Whatever the numbers, the GTX is being marketed as a performance version of the ID4, unlike what we expect VW to do with the ID4 AWD. That said, perhaps some of the GTX’s unique styling might make it stateside in an R-Line trim. We’ll know more once we have full details on our home-market ID4 AWD. Until then, we can just look on as the ID4 GTX goes on sale in Europe this summer.

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2021 Lincoln Corsair 2.3T AWD Reserve Review: Luxury Over Sportiness

Wed, 04/28/2021 - 12:00pm

There is something to be said about a luxury SUV that is not trying to impress everyone at the expense of its intrinsic nature. As of late, automakers have put a significant degree of effort into making luxury SUVs sportier in the name of appealing to a wide demographic. Lexus, BMW, Mercedes, and Audi are among the trendsetters of this recent phenomenon. As cool as they may be, a luxury SUV’s main objectives are relaxation, comfort, and luxury, not breaking records at the Nürburgring. (Not that there’s anything wrong with a generous amount of horsepower.)

And then we have the Lincoln Corsair. This compact SUV prioritizes luxury over sportiness and does so with grace.

A 2021 Lincoln Corsair 2.3T AWD Reserve in Flight Blue landed in our short-term test fleet, and we did a deep dive into some of the tech features. The smallest offering in Lincoln’s lineup motivated us to take a spur-of-the-moment drive to the friendly beach town of Coronado Island in San Diego. Along the way, we learned that the Lincoln Corsair has a terrific adaptive cruise control system, which allowed us to relax through long stretches on the highway.

The Little Joys in Life

Walk up to the Corsair with the key fob on you and the little Lincoln will courteously turn on its exterior lights. The proximity key allows you to unlock the vehicle by grabbing any of the door handles, a welcome convenience. Once you find a comfortable seating position and fire up the engine, a chime recorded by the Detroit Symphony Orchestra reminds you to buckle up. The Corsair’s alert system has three levels of information chimes: non-critical, soft-warning, and hard-warning. It provides distinctive musical alerts for approximately 25 vehicle features.

Knowing we’d have about a two-hour drive, we wanted to pamper ourselves to the fullest extent. Before jetting off to the beach, we activated the driver’s seat massager and set it to “full recovery” with high intensity. You have a choice of five massage styles; our other favorite was “relax recovery.” We added in some ventilation and felt like we were living large.

Although we ultimately managed to establish a connection, we discovered Android Auto was often finicky in the Corsair—an issue that may have been caused by a worn USB cable. The default tone settings on the 14-speaker Revel audio system were discordant, so we adjusted the levels for a euphonious listening experience. Your author prefers less treble and midrange and a dash or two of bass. Think of it as the audio equivalent of a deliciously balanced cocktail.

Out of curiosity, we pressed the push-to-talk button under our left thumb on the steering wheel. The prompt activated Google Assistant, voiced by Kiki Baessell. We asked random questions, to which we got some interesting answers. Our favorite was when we asked, “What is on your mind?” Google Assistant responded with, “I was just thinking about how nice it can be to unplug. Sometimes it’s better to connect with people rather than Wi-Fi.”

Stress-Free Cruising

The Lincoln’s adaptive cruise control proved most useful on freeways where traffic was flowing at a constant speed, although it works surprisingly well in the city and suburban driving, too. Once you become familiar with the system, you’ll discover using it is straightforward. Normal, Adaptive, and Intelligent are the three cruise control choices. For this drive, we settled on Adaptive, which allows you to maintain a speed that’s a certain number of mph above or below the limit. Adaptive cruise control features traffic jam assist, including stop-and-go, as well as speed limit recognition and lane centering. It allows you to set your speed and following distance, and then brakes and accelerates the Corsair in accordance with the flow of traffic.

We liked how seamless it is to activate the cruise control system via the steering-wheel buttons. Lincoln thought of a clever way to hide the cruise control adjustment buttons, which only illuminate when you press the main control button. We set the desired speed, following distance, and activated the steering assist.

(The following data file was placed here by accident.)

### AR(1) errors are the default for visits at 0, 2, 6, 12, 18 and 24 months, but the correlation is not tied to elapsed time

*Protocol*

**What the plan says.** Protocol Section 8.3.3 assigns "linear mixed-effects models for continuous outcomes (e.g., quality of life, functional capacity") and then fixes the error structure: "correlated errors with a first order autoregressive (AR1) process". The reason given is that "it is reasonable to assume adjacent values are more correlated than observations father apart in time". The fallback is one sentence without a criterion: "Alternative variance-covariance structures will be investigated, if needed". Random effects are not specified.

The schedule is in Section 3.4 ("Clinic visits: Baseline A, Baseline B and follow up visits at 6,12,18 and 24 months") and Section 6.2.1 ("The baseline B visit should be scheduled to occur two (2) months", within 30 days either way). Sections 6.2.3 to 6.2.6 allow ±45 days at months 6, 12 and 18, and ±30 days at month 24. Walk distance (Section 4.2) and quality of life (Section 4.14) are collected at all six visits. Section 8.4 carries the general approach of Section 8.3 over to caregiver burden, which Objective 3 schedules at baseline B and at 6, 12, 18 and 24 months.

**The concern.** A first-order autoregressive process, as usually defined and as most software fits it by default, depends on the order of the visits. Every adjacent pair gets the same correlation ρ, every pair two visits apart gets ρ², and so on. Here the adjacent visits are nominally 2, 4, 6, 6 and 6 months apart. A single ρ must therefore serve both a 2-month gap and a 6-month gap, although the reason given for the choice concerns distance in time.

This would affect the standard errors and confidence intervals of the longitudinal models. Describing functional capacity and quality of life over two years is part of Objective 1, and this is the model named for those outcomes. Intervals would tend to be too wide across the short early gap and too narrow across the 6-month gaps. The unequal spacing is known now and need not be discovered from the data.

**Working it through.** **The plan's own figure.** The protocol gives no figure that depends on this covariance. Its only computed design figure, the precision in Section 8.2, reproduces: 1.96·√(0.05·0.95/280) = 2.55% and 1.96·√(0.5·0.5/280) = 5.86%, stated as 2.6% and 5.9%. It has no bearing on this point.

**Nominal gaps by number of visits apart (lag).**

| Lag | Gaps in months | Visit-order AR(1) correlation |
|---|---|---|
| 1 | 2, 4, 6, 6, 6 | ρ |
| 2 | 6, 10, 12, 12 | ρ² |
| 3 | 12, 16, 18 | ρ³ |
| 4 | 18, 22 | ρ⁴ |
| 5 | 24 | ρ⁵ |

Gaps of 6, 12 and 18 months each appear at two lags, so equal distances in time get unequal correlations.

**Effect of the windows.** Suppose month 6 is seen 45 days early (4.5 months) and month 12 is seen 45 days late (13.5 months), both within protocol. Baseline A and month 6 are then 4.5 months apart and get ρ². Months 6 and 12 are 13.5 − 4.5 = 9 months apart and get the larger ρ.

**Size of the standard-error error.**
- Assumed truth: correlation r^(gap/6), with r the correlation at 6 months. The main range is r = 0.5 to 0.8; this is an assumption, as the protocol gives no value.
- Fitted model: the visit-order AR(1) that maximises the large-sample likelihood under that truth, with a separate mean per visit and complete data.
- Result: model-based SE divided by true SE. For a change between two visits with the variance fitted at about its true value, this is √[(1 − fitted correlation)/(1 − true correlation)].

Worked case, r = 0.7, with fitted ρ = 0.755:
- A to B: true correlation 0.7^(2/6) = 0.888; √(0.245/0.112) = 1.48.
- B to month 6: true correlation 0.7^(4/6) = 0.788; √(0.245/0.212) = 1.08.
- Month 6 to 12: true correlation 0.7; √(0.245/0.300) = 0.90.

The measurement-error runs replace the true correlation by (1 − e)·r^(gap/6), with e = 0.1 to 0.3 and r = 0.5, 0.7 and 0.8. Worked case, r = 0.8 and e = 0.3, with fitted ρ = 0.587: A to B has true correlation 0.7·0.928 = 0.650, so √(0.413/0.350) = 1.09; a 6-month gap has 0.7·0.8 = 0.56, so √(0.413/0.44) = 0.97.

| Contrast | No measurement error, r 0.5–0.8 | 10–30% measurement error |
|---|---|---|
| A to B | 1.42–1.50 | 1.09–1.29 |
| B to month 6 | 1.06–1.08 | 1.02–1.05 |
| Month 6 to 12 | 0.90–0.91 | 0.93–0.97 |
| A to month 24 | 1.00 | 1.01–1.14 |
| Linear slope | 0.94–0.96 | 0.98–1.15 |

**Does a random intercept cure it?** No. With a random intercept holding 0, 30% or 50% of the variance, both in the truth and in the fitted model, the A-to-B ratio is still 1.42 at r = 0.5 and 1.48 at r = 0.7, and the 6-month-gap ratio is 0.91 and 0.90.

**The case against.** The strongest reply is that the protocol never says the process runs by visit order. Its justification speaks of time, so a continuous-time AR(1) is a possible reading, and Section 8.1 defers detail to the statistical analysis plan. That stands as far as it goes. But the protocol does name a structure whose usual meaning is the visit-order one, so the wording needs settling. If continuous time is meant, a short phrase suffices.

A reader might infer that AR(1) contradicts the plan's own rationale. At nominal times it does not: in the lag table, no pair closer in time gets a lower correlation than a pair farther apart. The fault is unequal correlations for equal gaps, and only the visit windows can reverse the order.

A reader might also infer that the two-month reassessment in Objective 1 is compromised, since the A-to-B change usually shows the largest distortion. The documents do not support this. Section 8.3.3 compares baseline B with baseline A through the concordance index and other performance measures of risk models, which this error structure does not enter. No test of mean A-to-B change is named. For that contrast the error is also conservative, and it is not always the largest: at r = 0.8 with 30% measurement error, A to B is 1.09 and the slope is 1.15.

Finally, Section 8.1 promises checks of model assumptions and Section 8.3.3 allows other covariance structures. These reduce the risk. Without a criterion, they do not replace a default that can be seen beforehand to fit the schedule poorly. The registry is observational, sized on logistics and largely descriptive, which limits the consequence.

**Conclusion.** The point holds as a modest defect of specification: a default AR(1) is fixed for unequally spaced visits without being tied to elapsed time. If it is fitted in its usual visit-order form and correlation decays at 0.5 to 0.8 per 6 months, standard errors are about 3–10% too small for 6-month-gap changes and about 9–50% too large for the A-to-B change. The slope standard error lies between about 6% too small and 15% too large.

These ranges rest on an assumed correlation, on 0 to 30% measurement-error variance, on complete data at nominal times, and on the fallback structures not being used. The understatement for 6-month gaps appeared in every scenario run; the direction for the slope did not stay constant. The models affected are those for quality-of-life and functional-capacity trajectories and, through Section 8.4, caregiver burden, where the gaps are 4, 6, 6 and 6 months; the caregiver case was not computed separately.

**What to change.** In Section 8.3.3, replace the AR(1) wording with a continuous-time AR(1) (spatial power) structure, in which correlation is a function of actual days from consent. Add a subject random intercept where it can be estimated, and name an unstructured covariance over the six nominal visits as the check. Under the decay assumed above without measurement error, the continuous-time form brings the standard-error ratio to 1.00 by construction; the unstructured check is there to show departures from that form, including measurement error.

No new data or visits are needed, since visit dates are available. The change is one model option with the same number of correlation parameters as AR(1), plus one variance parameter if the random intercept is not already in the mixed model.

Generally speaking, adaptive cruise control slows down the Corsair when it detects another vehicle close in front of you and returns to the set speed when the path ahead is clear. The responsiveness of the acceleration and braking in heavy traffic is very impressive, and the steering assist does an excellent job of keeping the Corsair centered within its lane. If the vehicle comes to a complete stop, the system shuts off, and you need to accelerate to reactivate it. A screen on the right side of the digital instrument cluster displays your speed and indicates whether cruise control is active or not.

In sum, Lincoln’s cruise control system is shockingly good. As effective as adaptive cruise control is, though, you are still responsible for driving. That means keeping your hands on the wheel at all times and anticipating sudden stops that will require you to step on the brake pedal.

Luxury, Comfort, and More

The Corsair cabin boasts high-quality leather, a floating center console, 24-way power-adjustable front seats, an 8.0-inch touchscreen infotainment system, a panoramic sunroof, and more. The interior has a clutter-free design and a clean layout, and the two-tone color scheme and wood trim across the dashboard are nice touches.

Some of the neat details include a “piano key” push-button gear selector, physical knobs for volume and tuning, door-mounted seat controls, and the aforementioned push-to-talk button on the steering wheel. Lincoln has a few hidden tricks within the center stack. If you press down on the menu button, it brings up a climate control menu on the touchscreen. Another button with a small square gives you the option to switch the infotainment display to a minimalist “calm screen” or completely turn it off. Above the gear selector is a button with a car icon that takes you to the driver assistance settings.

True to Its Name

Our test vehicle came priced at $57,680 with options, including 24-way adjustable seats, technology package, and adaptive suspension. For as low-key as the Corsair 2.3T AWD Reserve looks, it packs quite a punch. Beneath the hood, a turbocharged 2.3-liter I-4 develops 295 hp and 310 lb-ft of torque, sending it to all four wheels through an eight-speed automatic transmission.

The Lincoln Corsair Reserve is a baby Navigator that spoils you with comfort and luxury on a smaller scale. On the outside, its restrained styling downplays the luxuries afforded by the well-designed interior. The Corsair Reserve rides smoothly and is sneakily quick. It certainly lives up to the Lincoln name.

2021 Lincoln Corsair (2.3T AWD) BASE PRICE $48,745 LAYOUT Front-engine, FWD/AWD, 5-pass, 4-door SUV ENGINE 2.3L/295-hp/310-lb-ft turbo DOHC 16-valve I-4 TRANSMISSION 8-speed auto CURB WEIGHT 3,850 lb (mfr) WHEELBASE 106.7 in L x W x H 180.6 x 76.2 x 64.1 in 0-60 MPH 6.5 sec (MT est) EPA FUEL ECON 21/28/24 mpg ENERGY CONSUMPTION, CITY/HWY 160/120 kW-hrs/100 miles CO2 EMISSIONS, COMB 0.82 lb/mile ON SALE Now